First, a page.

Welcome to my blog Tony.  Thank you for taking the time to answer a few questions about yourself and your latest book.  We appreciate your work and views.

Q: Tell us about your latest worktitle, genre, etc. and why you wrote it?
A: Set Free is a stand-alone suspense novel. Previous to Set Free, I published two series, one mystery, one thriller. As a reader, I really like series books. You really get to know characters, and even the writer, over the course of several books. As a writer, however, writing a stand-alone was a challenge I was excited to take on. The story starts on page 1 and ends 270 pages later. Everything you want to say has to be in there. There are no follow up books to add stuff or fix stuff or develop your characters.

My hope is that this is a book that can be read purely for enjoyment, or, depending on what type of reader you are, can put you to work. In ways, both subtle and not, this is a book that delves into the different means by which we can be imprisoned, not just physically, but emotionally, spiritually. It addresses the costs of freedom, the illusive nature of truth. On the book’s back cover, the byline plays with a well-known verse, it reads: The truth will set you free. Can lies do the same?

Partially set in Morocco, Set Free is also a bit of an exotic adventure story, which appeals to the traveler in me.

Q: What draws you to your genre(s)? Why is this type of story compelling to you?
A: Although some might think the difference between mystery, thriller and suspense is slight, I don’t find that to be the case. After writing mystery for so long, I found it endlessly interesting to discover those differences and work with them to create something interesting for me and compelling for readers.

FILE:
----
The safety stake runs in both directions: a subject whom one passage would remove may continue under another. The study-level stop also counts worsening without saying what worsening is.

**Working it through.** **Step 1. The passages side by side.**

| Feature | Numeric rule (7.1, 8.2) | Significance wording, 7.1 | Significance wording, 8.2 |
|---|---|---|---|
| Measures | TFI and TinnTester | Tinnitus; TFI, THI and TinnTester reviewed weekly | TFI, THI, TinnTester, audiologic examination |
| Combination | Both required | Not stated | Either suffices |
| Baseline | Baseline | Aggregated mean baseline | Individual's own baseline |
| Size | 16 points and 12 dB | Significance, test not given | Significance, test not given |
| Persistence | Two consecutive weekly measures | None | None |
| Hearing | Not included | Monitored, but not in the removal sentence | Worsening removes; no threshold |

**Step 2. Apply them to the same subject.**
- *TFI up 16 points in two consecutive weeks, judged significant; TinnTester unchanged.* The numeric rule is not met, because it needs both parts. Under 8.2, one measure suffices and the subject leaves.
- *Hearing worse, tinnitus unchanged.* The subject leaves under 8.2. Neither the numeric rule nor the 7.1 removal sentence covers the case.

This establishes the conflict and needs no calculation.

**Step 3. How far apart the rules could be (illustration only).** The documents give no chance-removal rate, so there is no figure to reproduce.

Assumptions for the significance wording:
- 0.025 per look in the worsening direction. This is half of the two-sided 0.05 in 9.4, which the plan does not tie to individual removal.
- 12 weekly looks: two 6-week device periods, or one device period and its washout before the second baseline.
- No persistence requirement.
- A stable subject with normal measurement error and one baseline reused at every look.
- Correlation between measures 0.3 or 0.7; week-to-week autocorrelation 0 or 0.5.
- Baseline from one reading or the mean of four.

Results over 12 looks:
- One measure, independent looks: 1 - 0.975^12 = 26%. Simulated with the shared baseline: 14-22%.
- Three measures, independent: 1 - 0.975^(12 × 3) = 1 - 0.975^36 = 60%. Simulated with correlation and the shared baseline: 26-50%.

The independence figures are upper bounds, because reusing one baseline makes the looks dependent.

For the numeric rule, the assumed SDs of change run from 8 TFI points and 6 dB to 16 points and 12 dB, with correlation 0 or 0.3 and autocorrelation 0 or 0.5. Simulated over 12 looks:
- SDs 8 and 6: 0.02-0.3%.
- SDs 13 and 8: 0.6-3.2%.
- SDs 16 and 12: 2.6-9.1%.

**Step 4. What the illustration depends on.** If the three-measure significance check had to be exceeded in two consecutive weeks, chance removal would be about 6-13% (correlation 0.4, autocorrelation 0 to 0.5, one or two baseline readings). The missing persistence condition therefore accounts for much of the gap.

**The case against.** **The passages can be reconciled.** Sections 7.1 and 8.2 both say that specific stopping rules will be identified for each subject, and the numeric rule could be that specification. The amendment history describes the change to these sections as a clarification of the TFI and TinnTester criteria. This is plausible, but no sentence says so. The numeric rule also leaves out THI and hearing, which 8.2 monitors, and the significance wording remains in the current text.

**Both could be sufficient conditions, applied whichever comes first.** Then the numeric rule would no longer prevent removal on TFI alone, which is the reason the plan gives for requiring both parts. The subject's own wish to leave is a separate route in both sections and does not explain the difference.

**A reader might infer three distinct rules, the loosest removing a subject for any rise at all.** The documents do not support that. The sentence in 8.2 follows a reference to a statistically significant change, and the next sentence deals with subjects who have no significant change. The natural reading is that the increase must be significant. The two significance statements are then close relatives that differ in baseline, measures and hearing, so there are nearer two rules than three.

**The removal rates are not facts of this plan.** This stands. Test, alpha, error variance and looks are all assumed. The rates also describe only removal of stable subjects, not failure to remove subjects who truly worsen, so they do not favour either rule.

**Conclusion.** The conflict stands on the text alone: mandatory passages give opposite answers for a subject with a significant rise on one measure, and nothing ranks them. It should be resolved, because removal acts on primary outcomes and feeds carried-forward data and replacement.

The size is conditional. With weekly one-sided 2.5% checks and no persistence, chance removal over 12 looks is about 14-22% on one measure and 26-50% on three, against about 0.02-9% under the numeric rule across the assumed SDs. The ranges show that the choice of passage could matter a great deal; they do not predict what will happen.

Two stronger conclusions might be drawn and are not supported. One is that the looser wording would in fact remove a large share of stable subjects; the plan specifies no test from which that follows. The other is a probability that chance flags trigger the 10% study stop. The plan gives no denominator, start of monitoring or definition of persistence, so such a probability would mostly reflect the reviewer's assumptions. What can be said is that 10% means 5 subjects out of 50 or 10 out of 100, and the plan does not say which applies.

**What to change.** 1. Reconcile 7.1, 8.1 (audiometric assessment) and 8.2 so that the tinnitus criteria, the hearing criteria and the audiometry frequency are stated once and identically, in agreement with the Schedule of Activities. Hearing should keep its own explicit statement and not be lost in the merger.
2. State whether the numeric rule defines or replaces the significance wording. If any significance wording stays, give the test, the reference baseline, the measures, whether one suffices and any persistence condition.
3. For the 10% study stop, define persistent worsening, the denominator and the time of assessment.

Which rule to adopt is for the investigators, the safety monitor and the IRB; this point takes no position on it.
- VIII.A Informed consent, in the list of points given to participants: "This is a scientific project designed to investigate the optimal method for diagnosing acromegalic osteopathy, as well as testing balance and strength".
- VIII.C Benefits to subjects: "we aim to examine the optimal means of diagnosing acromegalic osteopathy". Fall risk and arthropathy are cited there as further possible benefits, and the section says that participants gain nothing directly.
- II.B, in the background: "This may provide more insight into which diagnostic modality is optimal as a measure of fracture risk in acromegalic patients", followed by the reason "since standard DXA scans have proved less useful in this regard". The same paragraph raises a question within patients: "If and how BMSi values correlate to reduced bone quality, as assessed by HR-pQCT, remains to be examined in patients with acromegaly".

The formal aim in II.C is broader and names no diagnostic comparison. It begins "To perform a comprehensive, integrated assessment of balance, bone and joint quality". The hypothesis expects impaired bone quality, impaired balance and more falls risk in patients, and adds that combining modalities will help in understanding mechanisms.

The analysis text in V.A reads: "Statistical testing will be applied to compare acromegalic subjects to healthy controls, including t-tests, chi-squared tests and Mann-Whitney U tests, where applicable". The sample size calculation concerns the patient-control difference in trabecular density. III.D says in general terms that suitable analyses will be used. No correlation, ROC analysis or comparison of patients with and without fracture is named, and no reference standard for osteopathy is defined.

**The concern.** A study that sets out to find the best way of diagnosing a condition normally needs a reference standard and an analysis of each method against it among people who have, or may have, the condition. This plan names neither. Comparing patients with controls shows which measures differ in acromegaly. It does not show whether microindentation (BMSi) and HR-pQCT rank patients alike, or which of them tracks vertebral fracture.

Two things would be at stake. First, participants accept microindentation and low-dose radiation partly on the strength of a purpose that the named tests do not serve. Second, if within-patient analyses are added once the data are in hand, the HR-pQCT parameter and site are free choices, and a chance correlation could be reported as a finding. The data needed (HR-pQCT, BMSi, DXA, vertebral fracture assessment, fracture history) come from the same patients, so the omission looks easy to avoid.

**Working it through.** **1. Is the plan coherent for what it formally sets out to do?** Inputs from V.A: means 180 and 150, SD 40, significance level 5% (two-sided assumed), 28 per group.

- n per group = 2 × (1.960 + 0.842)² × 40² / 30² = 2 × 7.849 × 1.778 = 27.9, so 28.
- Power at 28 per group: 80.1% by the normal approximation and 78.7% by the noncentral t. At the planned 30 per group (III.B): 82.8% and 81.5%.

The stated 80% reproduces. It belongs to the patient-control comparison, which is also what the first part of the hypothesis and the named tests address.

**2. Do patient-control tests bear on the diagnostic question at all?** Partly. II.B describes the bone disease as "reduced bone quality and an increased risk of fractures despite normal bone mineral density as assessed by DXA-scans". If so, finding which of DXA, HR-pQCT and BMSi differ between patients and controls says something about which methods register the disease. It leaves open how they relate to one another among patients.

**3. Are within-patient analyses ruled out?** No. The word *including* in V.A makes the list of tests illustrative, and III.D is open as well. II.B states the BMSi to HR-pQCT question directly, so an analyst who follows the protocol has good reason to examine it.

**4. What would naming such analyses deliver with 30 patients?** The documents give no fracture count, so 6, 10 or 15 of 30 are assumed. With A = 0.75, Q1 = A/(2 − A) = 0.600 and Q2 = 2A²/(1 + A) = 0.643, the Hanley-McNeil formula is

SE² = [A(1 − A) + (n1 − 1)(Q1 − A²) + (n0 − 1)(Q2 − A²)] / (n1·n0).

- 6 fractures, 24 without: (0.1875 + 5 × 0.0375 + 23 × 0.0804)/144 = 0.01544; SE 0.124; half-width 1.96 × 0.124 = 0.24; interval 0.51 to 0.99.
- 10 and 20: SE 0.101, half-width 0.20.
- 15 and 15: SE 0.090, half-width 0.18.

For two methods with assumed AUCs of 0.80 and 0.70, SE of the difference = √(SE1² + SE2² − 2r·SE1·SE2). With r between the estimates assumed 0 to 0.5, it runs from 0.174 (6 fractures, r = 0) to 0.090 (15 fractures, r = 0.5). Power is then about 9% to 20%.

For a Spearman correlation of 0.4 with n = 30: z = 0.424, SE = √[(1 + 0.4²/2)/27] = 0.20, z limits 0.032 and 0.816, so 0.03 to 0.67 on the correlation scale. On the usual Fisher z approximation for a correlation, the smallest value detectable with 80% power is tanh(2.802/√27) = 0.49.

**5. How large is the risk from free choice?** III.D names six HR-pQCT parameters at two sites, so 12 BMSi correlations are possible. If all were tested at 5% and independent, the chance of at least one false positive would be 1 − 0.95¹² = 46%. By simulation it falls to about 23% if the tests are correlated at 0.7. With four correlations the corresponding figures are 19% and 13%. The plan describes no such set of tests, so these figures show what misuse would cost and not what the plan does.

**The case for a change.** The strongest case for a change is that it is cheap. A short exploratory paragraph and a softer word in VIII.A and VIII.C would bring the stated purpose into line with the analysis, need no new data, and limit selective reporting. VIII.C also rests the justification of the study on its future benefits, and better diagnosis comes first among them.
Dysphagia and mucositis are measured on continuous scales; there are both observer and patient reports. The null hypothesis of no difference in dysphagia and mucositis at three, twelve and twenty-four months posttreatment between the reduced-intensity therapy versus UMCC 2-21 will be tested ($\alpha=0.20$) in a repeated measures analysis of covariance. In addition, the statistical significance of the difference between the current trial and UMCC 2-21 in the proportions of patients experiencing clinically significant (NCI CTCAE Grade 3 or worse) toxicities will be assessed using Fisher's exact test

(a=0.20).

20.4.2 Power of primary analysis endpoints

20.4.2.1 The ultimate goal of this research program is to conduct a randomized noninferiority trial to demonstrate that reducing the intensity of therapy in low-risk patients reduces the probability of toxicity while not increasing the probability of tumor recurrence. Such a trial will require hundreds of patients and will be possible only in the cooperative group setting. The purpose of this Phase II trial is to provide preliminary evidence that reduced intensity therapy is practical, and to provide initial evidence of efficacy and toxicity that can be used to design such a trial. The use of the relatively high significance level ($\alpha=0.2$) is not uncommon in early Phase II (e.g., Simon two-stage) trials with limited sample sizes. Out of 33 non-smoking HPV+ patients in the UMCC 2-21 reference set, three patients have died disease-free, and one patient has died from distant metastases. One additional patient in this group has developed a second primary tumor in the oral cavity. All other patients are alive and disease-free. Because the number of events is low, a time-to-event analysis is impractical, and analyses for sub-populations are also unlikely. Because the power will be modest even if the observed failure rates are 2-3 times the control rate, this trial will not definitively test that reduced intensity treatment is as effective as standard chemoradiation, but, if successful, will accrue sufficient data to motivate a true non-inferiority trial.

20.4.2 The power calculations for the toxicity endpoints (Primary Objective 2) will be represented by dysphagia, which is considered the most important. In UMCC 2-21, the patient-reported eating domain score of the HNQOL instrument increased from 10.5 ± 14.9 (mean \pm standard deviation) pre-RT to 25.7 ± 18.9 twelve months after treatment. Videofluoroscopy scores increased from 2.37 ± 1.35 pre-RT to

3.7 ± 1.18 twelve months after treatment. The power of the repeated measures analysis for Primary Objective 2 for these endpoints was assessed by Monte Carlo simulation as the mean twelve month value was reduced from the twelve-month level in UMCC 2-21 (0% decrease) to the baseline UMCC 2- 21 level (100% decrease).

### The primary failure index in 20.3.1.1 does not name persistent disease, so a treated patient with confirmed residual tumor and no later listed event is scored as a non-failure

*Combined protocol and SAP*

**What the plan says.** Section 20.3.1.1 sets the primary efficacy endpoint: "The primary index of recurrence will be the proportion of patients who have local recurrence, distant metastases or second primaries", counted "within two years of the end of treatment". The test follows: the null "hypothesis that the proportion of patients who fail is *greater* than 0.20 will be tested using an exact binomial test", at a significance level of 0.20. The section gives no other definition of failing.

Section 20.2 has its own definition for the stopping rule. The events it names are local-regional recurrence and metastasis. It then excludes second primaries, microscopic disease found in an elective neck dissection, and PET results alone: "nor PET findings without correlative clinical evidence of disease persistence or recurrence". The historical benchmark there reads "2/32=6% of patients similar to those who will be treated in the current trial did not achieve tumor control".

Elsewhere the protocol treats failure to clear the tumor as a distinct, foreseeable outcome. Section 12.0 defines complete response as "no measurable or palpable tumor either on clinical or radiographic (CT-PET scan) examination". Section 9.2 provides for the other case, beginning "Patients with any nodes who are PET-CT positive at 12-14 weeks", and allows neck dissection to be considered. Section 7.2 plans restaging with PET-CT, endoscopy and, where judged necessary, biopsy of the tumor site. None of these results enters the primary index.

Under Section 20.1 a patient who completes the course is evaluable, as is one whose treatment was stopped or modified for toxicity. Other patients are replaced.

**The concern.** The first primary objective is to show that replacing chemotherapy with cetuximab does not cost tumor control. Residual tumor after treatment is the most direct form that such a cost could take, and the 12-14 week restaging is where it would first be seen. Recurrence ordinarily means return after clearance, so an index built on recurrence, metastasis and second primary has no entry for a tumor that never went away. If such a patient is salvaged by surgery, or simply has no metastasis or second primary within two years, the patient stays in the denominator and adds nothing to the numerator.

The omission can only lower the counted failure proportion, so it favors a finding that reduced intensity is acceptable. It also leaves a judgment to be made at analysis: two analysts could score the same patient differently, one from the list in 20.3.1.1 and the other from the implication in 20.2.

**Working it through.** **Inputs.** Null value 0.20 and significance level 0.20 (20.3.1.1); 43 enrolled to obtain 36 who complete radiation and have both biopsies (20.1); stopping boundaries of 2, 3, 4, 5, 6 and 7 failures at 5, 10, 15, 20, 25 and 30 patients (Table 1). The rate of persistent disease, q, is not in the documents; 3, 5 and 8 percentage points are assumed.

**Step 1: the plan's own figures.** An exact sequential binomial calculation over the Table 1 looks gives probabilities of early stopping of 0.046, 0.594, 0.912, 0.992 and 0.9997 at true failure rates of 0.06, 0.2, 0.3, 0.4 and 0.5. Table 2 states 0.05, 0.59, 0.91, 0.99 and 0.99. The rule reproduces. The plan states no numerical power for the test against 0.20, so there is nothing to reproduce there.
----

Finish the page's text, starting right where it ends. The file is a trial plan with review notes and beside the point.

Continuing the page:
Q: What is your writing process like? Do you map the whole thing out or do you just let it unfold?
A: I am a planner. I suppose that may come from my former life as a CPA. But I also feel that creative writing needs room to breathe, room to travel down paths not seen or even imagined, room to make mistakes and backtrack. So how do I make the two sides of this coin work? Well, I always begin with an outline of the book and a dossier on my main characters. The outline can be detailed in some areas, very sketchy in others. At a minimum, I know where I’m starting, I know where I hope to end up, and I know some key spots in between. It’s a little like undertaking a long road trip with your final destination and a few important sights and fuel/food stops planned on the way. Some of the most fun I’ve had as a writer, and perhaps some of the best writing I’ve done, have been on the unexpected side trips.
Q: What kind of research was involved?
A: I traveled to Morocco. Much of the detail in Set Free in terms of the food, the souks, the Atlas Mountains were taken from my own experiences. Not so much the mayhem.

I also did research by reading documented experiences of being kidnapped, being beaten, being in extreme states of grief. Not always a cheery pursuit.

Q: How much of YOU makes it into your characters?